A student discussion leader in every class period
Recently we’ve been having a student play the role of discussion leader in class. That is, each class period we get a student to volunteer to lead the discussion next time. This student takes special effort to be prepared, and I’ve seen three positive results:
– At least one student has thought hard about the readings, and that alone can take the group discussion to a higher level.
– With student-led discussion, I talk less and students talk more. I think they learn more, and I’m always there to bring up points, answer questions, and guide the discussion as needed.
– The other students in the class—those who are not the discussion leader today—know they’ll have to do it themselves later on, so they have more of a sense of ownership and active participation, compared to the traditional instructor-led session.
But that’s not actually what I want to talk about right now. What I want to do is share something I learned from Ben Levine, our discussion leader today (actually the same class where we had the Reinhart and Rogoff questions that I just blogged).
The rubber band
What happened was this.
As usual, I arrived about five minutes early and I kicked off an informal conversation about statistics as the students trickled into the room. The discussion continued as class began, and I opened up the Jitt responses. At this point Ben raised his hand and reminded me that he, not I, was the discussion leader! So he came up to the front of the room and the discussion continued for a moment.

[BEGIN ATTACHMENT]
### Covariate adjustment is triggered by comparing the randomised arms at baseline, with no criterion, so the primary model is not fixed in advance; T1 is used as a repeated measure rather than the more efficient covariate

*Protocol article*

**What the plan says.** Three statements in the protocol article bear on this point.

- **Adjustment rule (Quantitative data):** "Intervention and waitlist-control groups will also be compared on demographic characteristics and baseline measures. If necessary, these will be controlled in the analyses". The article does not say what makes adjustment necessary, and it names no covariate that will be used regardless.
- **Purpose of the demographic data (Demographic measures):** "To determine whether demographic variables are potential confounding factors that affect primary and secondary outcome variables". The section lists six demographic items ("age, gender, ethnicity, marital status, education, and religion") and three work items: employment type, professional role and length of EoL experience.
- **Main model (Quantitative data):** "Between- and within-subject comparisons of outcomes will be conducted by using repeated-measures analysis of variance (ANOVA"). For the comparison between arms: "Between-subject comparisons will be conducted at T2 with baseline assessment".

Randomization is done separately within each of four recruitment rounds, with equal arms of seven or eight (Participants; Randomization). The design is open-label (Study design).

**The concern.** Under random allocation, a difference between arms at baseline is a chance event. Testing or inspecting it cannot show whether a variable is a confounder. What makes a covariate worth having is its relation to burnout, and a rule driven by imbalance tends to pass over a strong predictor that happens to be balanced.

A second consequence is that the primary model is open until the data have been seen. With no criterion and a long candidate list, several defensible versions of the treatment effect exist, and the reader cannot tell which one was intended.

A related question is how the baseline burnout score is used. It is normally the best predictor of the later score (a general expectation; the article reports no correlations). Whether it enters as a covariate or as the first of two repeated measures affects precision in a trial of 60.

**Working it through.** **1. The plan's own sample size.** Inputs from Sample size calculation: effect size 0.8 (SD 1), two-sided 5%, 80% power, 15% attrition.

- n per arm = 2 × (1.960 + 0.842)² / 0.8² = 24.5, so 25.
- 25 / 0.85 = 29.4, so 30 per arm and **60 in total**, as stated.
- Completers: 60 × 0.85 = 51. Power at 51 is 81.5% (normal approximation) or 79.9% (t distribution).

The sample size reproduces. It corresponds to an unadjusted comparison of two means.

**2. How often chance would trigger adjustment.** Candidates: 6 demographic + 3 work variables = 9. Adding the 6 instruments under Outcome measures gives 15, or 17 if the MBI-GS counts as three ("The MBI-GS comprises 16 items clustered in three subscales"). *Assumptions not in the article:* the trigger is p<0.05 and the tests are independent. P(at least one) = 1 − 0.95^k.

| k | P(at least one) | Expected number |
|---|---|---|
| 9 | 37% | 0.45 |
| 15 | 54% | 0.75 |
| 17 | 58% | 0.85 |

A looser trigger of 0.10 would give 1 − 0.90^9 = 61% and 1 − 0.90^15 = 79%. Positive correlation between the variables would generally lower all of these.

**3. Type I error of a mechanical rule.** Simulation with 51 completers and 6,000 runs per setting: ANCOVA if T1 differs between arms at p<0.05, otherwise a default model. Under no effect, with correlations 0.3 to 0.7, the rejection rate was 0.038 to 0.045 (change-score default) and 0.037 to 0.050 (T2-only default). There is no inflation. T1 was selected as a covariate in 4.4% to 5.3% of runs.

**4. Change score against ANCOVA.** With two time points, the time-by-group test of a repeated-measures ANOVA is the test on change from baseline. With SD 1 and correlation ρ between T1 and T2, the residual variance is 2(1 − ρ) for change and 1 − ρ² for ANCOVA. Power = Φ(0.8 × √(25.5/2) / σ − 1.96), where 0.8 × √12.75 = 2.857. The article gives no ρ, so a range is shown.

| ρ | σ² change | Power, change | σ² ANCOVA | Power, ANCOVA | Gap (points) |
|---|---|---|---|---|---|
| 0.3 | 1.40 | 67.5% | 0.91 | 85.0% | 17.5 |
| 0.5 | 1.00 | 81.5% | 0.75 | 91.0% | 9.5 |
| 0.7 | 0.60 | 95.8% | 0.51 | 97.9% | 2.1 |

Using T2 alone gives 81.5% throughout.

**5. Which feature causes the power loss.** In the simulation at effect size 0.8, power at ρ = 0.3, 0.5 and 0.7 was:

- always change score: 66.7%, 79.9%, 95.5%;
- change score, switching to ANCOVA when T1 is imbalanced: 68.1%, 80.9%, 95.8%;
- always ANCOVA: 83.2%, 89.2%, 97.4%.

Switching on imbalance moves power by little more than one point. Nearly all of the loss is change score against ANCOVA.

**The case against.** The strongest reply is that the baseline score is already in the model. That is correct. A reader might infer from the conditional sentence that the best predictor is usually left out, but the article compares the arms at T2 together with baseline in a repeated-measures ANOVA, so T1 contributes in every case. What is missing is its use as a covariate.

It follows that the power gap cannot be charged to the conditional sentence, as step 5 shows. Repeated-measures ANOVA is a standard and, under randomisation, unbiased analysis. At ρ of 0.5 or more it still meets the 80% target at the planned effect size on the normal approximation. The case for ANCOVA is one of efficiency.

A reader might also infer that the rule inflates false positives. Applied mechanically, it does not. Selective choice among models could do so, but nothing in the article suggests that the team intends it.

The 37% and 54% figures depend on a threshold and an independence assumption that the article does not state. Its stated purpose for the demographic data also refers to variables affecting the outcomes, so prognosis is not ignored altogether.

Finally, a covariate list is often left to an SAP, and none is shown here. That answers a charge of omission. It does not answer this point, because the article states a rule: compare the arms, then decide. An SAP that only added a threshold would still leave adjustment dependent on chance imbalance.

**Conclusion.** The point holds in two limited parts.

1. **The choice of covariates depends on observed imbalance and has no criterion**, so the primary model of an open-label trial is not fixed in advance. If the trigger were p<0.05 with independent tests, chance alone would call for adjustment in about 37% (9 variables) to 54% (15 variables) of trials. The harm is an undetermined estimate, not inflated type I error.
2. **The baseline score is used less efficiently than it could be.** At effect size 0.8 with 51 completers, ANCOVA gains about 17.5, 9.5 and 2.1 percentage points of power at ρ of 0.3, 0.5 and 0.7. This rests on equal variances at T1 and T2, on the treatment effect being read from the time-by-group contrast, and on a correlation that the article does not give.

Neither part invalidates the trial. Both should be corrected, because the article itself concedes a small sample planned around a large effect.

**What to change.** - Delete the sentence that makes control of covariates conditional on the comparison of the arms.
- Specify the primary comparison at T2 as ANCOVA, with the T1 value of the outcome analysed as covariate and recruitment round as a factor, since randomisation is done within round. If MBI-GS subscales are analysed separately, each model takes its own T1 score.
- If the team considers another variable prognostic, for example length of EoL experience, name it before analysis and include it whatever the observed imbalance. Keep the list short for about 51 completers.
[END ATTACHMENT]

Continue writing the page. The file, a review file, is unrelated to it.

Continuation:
At this point Ben recognized that the conversation was going all over the place. We were talking about important topics, highly relevant to the course as a whole, but we’d diverged from that week’s topic. So he stopped and said: OK, let’s get back on topic. Let’s first discuss today’s topic, then we can return to the conversation we’ve been having, keeping in mind how it relates to our main subject.
This was really helpful, and I realized I should be doing it all the time in my own. We have great discussions in all my classes, but often we lose the thread. And if the conversation isn’t tied to the main flow of course material, it can be forgotten. Ideas are much more helpful when connected to other ideas we’ve been thinking about.
What Ben did was use a rubber band. Not a physical rubber band; a conceptual rubber band, tied on one end to the day’s scheduled syllabus material and tied on the other end to the class discussion. Digressions are fine, but you have to keep that connection, you have to keep springing back to the main points of the class.
This was great, and I’m gonna try doing this every time I teach. I actually already knew about this when delivering a lecture: when I give a talk, I like to pause from time to time and explain how all the pieces fit together, so the audience can see the details within the context of the larger structure. But, until now, I hadn’t thought of this as a way of keeping class discussions relevant.
Also, as with many risk-limiting tricks, I suspect that the stability attained by the rubber-band technique might well allow discussion to flow even more freely: as a student, you can feel more comfortable moving to a digression, if you are secure in the knowledge that the discussion leader will connect this to the key ideas you’re trying to learn that day.